4) “He’s a winner”:- Linked with the above is that “he’s a winner”. Trump “wins”, and thus he’ll win for his supporters, and again that’s the principle thing. That should have hopefully taken a hit since he actually lost Iowa, though there’s still 49 contests to go and there seems to be a willingness to believe in conspiracy theories (including a ridiculous one where Marco Rubio conspired with Microsoft to go from third place to a closer third place) to explain this apparent not winning. Trump has made this explicitly part of his appeal (“There will be so much winning when I’m elected, you may get bored of winning” – hopefully no one has accused him of being a poet). Implicit (and explicit in the words of a number of his supporters) is the idea that the means don’t matter – it’s okay if Trump resorts to dubious campaign tactics, fights dirty or using extra-constitutional executive orders once in office – if he “wins”. I don’t know if it’s at all necessary to go into this – fascistic movements believed any means were fair if it brought about the desired results (hence their poor track record, amongst other things, of abiding by treaties). Incidentally, I believe this is one of the real connections between Nietzsche and the Nazis. He wasn’t a fascist, and so those scholars who have contested his association with fascism and/or Nazism have a point. The problem with Nietzsche is that the only coherent moral critique you could make of the Nazis based on his philosophy is that they lost.

5) “Make America great again”:- Finally, Trump’s campaign and his supporters indulge in outright nationalism. This characteristic is a widespread feature of fascistic movements, though it is not exclusive: it is the accumulation of these traits, rather than any single one, that leads me to characterise the Trump movement as “proto-fascist”. Certainly a number of his supporters (and not just the “white nationalist” fringe) are attracted by his notion of improving American power, stopping immigration and reversing perceived unfair trade relationships, and I’ve certain seen a few openly acknowledge that he isn’t a “conservative”, but this is outweighed by him being a “nationalist”.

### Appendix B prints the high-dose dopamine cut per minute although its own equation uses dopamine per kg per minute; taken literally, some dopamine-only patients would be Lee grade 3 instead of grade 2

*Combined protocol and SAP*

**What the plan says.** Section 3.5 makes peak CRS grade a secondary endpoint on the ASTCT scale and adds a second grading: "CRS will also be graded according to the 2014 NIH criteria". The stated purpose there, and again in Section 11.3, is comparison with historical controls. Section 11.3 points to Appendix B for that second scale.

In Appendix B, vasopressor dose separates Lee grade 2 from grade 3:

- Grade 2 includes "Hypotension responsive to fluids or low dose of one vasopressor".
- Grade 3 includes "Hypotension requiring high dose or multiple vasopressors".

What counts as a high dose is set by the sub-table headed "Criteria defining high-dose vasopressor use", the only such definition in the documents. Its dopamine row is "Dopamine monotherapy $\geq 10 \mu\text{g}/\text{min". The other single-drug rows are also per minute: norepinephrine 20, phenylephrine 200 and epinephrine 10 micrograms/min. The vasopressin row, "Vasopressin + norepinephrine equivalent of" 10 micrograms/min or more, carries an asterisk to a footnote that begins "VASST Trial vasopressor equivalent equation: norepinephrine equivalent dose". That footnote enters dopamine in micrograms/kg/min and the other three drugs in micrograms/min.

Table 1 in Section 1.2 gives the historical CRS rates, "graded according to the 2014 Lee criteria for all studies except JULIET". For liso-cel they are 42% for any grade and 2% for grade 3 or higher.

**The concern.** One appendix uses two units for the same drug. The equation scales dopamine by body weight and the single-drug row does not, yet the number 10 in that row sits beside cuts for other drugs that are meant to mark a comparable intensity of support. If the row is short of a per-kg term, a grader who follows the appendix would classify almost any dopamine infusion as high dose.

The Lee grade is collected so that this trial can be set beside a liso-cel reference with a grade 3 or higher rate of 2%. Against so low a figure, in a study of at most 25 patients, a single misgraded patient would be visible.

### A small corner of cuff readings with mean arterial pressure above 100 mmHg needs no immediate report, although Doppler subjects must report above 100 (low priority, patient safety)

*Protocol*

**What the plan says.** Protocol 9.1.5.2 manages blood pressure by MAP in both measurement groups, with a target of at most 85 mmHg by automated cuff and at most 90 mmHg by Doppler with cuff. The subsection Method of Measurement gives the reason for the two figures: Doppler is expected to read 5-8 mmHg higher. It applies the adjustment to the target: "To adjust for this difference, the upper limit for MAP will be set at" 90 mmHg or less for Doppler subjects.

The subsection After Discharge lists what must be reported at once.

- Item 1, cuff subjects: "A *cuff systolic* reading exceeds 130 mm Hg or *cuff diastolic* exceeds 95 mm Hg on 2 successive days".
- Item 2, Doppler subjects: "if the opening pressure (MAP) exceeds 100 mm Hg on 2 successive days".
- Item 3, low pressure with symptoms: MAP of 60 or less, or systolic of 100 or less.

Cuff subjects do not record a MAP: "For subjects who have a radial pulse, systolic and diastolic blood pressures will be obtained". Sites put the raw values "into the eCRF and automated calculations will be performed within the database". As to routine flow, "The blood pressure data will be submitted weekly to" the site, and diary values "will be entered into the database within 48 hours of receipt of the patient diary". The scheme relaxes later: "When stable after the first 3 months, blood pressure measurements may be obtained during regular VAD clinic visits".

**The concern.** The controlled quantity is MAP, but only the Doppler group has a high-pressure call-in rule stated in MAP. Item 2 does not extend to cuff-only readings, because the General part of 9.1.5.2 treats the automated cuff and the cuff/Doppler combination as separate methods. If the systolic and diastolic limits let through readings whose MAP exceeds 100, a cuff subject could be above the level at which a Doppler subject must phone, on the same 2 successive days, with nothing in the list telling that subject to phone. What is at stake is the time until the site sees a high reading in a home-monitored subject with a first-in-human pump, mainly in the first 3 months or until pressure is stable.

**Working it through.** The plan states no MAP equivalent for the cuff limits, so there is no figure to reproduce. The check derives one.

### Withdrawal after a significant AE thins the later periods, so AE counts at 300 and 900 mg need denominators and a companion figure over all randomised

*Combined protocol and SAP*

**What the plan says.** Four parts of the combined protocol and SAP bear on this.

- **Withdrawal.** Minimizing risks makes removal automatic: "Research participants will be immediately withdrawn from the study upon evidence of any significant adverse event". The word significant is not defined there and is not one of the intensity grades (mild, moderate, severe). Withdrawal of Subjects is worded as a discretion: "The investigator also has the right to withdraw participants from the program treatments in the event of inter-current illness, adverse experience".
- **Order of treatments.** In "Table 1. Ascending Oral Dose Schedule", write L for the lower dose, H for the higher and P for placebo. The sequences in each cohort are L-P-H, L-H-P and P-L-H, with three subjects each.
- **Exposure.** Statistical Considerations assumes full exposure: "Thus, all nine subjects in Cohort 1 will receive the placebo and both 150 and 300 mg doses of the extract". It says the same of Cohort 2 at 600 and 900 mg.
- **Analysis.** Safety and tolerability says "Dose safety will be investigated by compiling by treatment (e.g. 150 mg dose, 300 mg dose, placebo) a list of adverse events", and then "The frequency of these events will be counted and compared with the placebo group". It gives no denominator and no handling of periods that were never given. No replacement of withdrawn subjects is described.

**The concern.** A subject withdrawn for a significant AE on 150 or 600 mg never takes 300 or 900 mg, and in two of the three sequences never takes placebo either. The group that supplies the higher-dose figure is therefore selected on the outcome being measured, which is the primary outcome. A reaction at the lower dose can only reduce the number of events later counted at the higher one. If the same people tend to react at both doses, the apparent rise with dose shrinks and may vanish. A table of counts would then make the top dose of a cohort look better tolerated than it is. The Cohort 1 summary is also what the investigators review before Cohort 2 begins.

Personally, I believe there’s a distinction between patriotism and nationalism – the former I believe a virtue, while the latter, particularly in its extreme variants, verges on idolatry, especially when it is the nation that becomes the highest virtue. A nationalist is not necessarily a fascist or a proto-fascist (indeed Trump himself is far too incoherent and individualist to be either himself, although I don’t think resembling Andrew Jackson is a good thing either), but its an often universal feature because it presents some collective good that overrides other principles. And indeed, I’ve seen at least a few Trump supporters arguing that the nation must come first, before any other principles.